On 02/11/2013 01:48 PM, Marc Paré wrote:
All well and good, but the simple way that you suggest will
present problems for the newcomer on Debian OS's. The
desktop-integration file will not install if the LO that came with the
OS install CD remains: it must be removed. Without doing this, you can
not right click on a file and select a LO version to open the file.
We used to use Synaptic to remove an installed program or install
a program from the Ubuntu repositories. A few years ago Ubuntu no longer
included this package manager when it went to using the Unity desktop.
(Synaptic was a part of the gnome desktop package.) In its place, Ubuntu
introduced the Ubuntu Software Center. It appears that programs can also
be removed using it, but only if they came from the Ubuntu repositories.
Right now I have LO 22.214.171.124 and 126.96.36.199 installed from the website.
Neither of these are listed in Ubuntu Software Center, so it can not be
used to remove them.
I just checked out your first paragraph. What you wrote does not
work for installing LO in Ubuntu. (It probably will not work for any of
the Debian OS's, but I only have Ubuntu and can not check the others.)
The only thing that works is to think about the specific steps that must
be followed and determine how to do them either on the command line or
using a script. You may want to call these convoluted, but at least they
Le 2013-02-11 13:05, Dan Lewis a écrit :
There are a variety of ways to install LO for Debian OS's. Some are
harder than others, and some are easier.
What no one has mentioned is the use of script files. They will do much
of the work for you. Planning how to install the Deb files is important.
If you have LO from your OS, you need to use Synaptic (Step#1 mentioned
above.) But this is the only time you need to do this. dpkg (installs
the Deb files) writes the new files over the existing files. There is no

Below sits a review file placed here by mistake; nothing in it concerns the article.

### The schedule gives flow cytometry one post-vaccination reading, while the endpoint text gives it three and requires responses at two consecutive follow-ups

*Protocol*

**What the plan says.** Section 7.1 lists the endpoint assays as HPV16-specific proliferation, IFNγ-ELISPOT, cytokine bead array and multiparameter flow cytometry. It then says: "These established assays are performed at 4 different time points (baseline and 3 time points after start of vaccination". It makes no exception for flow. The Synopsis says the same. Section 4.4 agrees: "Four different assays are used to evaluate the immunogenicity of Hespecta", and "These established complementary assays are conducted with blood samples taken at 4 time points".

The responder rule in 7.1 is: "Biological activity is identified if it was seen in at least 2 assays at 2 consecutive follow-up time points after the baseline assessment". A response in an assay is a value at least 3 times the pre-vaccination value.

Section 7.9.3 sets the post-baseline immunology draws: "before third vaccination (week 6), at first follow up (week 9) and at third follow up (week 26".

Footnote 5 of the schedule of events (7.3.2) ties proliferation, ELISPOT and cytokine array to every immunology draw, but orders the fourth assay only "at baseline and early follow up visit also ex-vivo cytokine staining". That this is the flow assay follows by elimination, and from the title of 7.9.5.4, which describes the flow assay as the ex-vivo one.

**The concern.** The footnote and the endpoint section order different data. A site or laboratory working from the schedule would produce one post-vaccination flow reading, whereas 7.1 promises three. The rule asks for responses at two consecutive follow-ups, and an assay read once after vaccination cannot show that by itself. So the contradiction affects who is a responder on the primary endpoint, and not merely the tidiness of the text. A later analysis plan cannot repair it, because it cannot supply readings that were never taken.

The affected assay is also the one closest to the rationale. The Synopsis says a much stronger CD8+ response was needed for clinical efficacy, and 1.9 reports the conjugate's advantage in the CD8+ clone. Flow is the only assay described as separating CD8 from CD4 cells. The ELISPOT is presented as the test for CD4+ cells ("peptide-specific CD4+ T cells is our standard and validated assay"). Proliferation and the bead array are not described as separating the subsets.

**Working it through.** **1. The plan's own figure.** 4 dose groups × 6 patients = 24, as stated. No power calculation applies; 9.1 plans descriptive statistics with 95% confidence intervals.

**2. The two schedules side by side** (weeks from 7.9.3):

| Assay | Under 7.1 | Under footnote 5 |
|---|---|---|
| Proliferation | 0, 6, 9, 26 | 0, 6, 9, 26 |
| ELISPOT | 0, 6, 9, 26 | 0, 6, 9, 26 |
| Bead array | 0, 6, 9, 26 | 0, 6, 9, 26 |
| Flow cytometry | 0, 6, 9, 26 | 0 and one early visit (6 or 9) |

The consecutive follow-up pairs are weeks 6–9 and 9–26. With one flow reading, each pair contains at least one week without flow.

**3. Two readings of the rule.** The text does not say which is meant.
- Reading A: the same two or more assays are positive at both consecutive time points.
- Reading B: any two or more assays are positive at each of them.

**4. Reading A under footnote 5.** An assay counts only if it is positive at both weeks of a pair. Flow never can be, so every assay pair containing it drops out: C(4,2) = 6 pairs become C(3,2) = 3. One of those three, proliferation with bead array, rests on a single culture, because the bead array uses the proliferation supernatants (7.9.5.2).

need to remove them.
Extract the installation folder and always place it in the same
location. (This is important for the contents of the script file.)
Example of the script file:
sudo dpkg -i *.deb
sudo dpkg -i *.deb
This looks like a lot of typing, but it is not really. Besides much of
it is used over and over again. The third line is the longest. "cd
/home/dan/Downloads/LO/" is the location for the installation folder
that you extracted. "LibO_188.8.131.52_Linux_x86-64_install-deb_en-US" is the
name of that folder.
I do not like to type long names like the name of the installation
folder, so I look for a short cut. I use the file browser (Nautilus) to
go to this folder's location, I can right click on the folder and select
Properties. There at the top is the folder's name highlighted. Ctrl+C
copies the name, and I paste it into the third line. I also erase the
name of the previous folder. Another method: erase the number of the
previous LO version and type in the new number. In this case, replace
184.108.40.206 with 220.127.116.11.
What this does: installs the Deb files and desktop integration items.
The script file needs to be executable when it was first created. To do
this right click the script file, select Properties -> Permissions.
Click the box labelled "Allow executing the file as a program."
The location of the script file might be important also.
So actual steps to install 18.104.22.168:
1) Download the file to /home/dan/Downloads/LO/.
2) Extract the downloaded file to the same location.
3) Update the third line of the script file using either method using
4) In the file browser, double click the script file.
5) Click the button "Run in Terminal".
6) Type your password.
7) Close the terminal.
The first two steps involve only clicks. Step 3 can involve only using
the mouse, or typing 4 digits and 3 periods. Only step 6 involves typing
with the rest done by mouse clicks.
Yes, but a newcomer to Linux who wished to install LibreOffice on
her/his distro would not know this, and hopefully, would just do what
most people would do and unpack the compressed files and double-click
the .deb's or .rpm's ... or select all of them - right-click and
choose to open with the file manager.
I don't believe we are doing our users any service by suggesting all
of these convoluted ways of installing. Let's promote the easy and
straight forward. it really simple.
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- Re: [libreoffice-users] Re: Installing the Deb (continued)
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